From: The Honorable Raul M. Grijalva
Sent By: email@example.com
DEADLINE: COB, March 17
Please join me in seeking an increase in the funding level to $49.6 million for the High School Equivalency Program (HEP) and the College Assistance Migrant Program (CAMP) in the Fiscal Year (FY) 2017 appropriations bill for the Departments of Labor, Health and Human Services, and Education.
Children of farmworker migrant and seasonal workers are some of the most disadvantaged and at-risk students in the country. They have one of the highest drop-out rates and encounter tremendous obstacles in completing high school and pursuing higher education. For nearly 40 years, the HEP/CAMP program has been successful in helping to close the access and completion gaps for many farmworker migrant and seasonal worker students by providing tutoring and other services and assistance to help them succeed in higher education.
By increasing funding for the HEP/CAMP program, Congress can help support these vital programs to serve a larger number of eligible and deserving children of farmworker migrant and seasonable workers in areas of the country with the most need.
If you have any questions or would like to join me in this request please contact Luis De Paz at Luis.firstname.lastname@example.org
Dear Chairman Cole and Ranking Member DeLauro,
We are writing to respectfully request that you fund the High School Equivalency Program (HEP) and the College Assistance Migrant Program (CAMP) in the Fiscal Year (FY) 2017 appropriations bill for the Departments of Labor, Health and Human Services, and Education in the amount of $49.6 million, which is a $5 million increase over the FY 2016 level of funding.
For nearly 50 years, HEP and CAMP have been successful in helping to close the educational access and completion gaps for many children of farmworkers. These programs are authorized under Title IV, Part A, Subpart 5 of the Higher Education Act of 1965 (20 U.S.C. § 1070d-2). Children of farmworkers are some of the most disadvantaged and at-risk students in the country. They often move frequently as a result of their parents’ or their own employment. These frequent disruptions and other factors contribute to very high dropout rates and low rates of enrollment in higher education opportunities. Through its comprehensive services, the HEP and CAMP programs reengage students who have dropped out of school and support the dreams of students who wish to pursue higher education.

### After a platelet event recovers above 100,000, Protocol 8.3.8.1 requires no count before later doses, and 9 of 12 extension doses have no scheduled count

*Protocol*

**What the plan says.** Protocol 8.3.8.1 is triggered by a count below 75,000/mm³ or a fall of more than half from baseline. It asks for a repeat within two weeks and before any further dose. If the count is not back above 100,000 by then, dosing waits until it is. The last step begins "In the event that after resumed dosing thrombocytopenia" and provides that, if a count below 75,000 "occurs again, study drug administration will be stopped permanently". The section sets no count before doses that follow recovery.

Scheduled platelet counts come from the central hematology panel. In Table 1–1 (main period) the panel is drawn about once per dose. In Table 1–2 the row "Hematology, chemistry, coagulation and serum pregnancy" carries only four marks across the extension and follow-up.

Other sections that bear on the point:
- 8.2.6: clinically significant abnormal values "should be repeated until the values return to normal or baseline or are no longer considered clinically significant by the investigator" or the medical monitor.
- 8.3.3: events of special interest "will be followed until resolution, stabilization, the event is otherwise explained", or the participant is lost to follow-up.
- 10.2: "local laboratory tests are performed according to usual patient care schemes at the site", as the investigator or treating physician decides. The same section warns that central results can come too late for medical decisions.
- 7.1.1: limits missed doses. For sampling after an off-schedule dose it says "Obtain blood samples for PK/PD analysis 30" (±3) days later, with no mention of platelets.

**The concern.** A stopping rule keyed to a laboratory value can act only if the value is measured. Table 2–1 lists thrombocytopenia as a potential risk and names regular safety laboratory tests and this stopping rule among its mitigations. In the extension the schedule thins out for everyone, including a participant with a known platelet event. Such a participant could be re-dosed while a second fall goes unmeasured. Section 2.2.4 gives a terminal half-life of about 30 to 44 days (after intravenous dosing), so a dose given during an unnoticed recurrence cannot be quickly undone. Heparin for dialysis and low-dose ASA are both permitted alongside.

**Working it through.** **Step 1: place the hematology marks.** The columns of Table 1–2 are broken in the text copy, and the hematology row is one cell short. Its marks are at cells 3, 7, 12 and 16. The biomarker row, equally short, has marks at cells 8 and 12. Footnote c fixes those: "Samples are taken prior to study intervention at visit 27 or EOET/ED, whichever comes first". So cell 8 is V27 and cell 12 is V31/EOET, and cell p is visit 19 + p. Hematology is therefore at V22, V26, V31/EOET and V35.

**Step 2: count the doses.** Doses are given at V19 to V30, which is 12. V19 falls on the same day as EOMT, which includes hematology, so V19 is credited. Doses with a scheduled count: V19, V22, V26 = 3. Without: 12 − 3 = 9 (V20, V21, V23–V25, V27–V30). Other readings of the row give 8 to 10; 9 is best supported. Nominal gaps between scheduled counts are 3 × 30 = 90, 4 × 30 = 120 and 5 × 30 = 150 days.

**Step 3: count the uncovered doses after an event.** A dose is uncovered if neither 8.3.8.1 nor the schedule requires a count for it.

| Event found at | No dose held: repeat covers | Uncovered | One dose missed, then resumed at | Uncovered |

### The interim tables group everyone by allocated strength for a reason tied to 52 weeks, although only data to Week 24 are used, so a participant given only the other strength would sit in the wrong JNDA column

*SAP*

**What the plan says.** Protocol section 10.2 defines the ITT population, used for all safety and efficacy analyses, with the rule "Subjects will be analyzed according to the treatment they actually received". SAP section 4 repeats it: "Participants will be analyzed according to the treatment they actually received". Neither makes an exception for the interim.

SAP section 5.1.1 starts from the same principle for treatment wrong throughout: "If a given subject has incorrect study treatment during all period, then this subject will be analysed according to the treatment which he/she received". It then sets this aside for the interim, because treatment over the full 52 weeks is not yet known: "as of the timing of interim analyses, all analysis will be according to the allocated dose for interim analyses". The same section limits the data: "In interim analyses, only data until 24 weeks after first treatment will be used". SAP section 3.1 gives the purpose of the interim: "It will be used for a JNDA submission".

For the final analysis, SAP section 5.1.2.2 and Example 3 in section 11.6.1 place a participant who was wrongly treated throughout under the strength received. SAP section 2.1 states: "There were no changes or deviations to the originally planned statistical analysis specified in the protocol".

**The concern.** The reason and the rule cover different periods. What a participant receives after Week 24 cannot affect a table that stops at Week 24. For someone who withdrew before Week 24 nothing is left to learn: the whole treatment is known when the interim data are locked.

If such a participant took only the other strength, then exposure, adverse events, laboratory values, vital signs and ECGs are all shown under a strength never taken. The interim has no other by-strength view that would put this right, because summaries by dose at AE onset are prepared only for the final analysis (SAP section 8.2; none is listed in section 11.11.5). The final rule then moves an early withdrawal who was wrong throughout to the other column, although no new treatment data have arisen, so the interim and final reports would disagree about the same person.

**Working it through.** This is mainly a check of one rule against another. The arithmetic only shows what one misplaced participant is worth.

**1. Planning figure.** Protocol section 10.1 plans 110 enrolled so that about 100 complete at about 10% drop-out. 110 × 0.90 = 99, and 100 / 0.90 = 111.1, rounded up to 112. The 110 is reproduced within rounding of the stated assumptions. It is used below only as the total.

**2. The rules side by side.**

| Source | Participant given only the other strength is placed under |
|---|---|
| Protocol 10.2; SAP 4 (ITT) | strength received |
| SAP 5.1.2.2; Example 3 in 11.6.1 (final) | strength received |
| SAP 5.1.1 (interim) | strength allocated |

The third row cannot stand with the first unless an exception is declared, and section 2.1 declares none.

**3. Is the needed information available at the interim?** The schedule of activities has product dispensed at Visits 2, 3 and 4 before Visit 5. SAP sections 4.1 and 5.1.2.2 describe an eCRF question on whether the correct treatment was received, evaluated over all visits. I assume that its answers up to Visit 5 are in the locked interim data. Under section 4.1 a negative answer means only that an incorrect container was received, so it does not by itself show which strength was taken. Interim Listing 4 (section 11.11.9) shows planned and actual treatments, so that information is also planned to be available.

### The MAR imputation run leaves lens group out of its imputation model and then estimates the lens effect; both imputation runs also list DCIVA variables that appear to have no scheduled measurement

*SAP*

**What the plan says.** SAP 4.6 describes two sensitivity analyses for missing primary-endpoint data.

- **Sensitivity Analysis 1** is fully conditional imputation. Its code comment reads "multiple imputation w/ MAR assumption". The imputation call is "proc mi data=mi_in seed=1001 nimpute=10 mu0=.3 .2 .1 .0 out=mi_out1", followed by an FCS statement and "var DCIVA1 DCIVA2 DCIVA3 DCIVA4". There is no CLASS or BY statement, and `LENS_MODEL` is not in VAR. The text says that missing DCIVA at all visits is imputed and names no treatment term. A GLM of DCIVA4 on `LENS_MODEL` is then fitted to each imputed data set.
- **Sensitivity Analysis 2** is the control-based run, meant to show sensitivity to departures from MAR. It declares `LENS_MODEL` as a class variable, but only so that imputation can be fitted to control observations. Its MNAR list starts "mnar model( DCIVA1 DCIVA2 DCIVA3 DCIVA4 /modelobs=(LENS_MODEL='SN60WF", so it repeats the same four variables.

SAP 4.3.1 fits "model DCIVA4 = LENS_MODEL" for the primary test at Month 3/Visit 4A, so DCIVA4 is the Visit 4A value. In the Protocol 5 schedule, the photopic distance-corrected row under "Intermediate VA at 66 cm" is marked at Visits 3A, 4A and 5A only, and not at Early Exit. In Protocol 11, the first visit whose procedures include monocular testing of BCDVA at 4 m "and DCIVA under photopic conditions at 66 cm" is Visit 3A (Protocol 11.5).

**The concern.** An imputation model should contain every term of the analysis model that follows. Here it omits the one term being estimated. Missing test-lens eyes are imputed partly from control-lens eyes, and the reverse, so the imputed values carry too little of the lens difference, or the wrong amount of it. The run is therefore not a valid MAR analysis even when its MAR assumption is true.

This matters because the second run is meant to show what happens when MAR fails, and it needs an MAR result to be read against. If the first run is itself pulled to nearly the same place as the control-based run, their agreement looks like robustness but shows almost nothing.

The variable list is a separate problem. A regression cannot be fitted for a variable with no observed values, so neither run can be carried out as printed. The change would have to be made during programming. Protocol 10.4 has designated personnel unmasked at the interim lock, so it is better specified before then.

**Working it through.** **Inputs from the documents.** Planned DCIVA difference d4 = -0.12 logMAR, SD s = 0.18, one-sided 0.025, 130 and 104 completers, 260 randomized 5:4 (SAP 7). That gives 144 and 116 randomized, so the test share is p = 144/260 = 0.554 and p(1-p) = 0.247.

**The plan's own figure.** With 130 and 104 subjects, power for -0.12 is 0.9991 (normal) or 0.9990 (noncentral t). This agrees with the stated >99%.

To support farmworker students in the first year of college, CAMP offers academic and career counseling, tutoring, and assistance in obtaining financial aid, summer internships, and health services. The HEP program identifies students who have dropped out of high school and encourages and supports them to attain their GED. Students enrolled in a HEP program receive intensive GED instruction and other support services. The HEP and CAMP programs have high rates of success in helping students to attain their GED and to succeed in college.
According to the U.S. Department of Education, in 2014-2015, HEP projects provided services to over 5,000 students and CAMP programs provided services to approximately 1,800 students through competitive grants to institutions of higher education or non-profit organizations. As a result of these programs, many students now have a range of education and employment opportunities available to them. In 2014 – 2015, 86% of all CAMP participants successfully completed their first year at an Institution of Higher Education (24 credits and in good academic standing), and 66.6% of HEP students who completed their course of study earned a GED.
In FY 2016, due to your leadership, HEP and CAMP received an increase in funding in the amount of $7.4 million for a total of $44.6 million. We thank you for your leadership. Funding at this level triggered a provision in the Higher Education Act that directs the U.S. Department of Education to consider equitable geographic distribution of HEP and CAMP projects to ensure they are located in areas of the country that have the highest need.
We understand that funds are extremely limited; therefore, we respectfully request that the
Appropriations Committee provide a modest increase of $5 million for FY 2017. Such an increase would fund and equitably distribute approximately 11 additional programs in areas of the country with the highest need. By providing this level of support, Congress can help deserving students combat the pervasive achievement gap that exists in this country, and improve the quality of education for America’s students who are children of farmworker migrant and seasonal workers.
We thank you for your consideration and your attention to this request.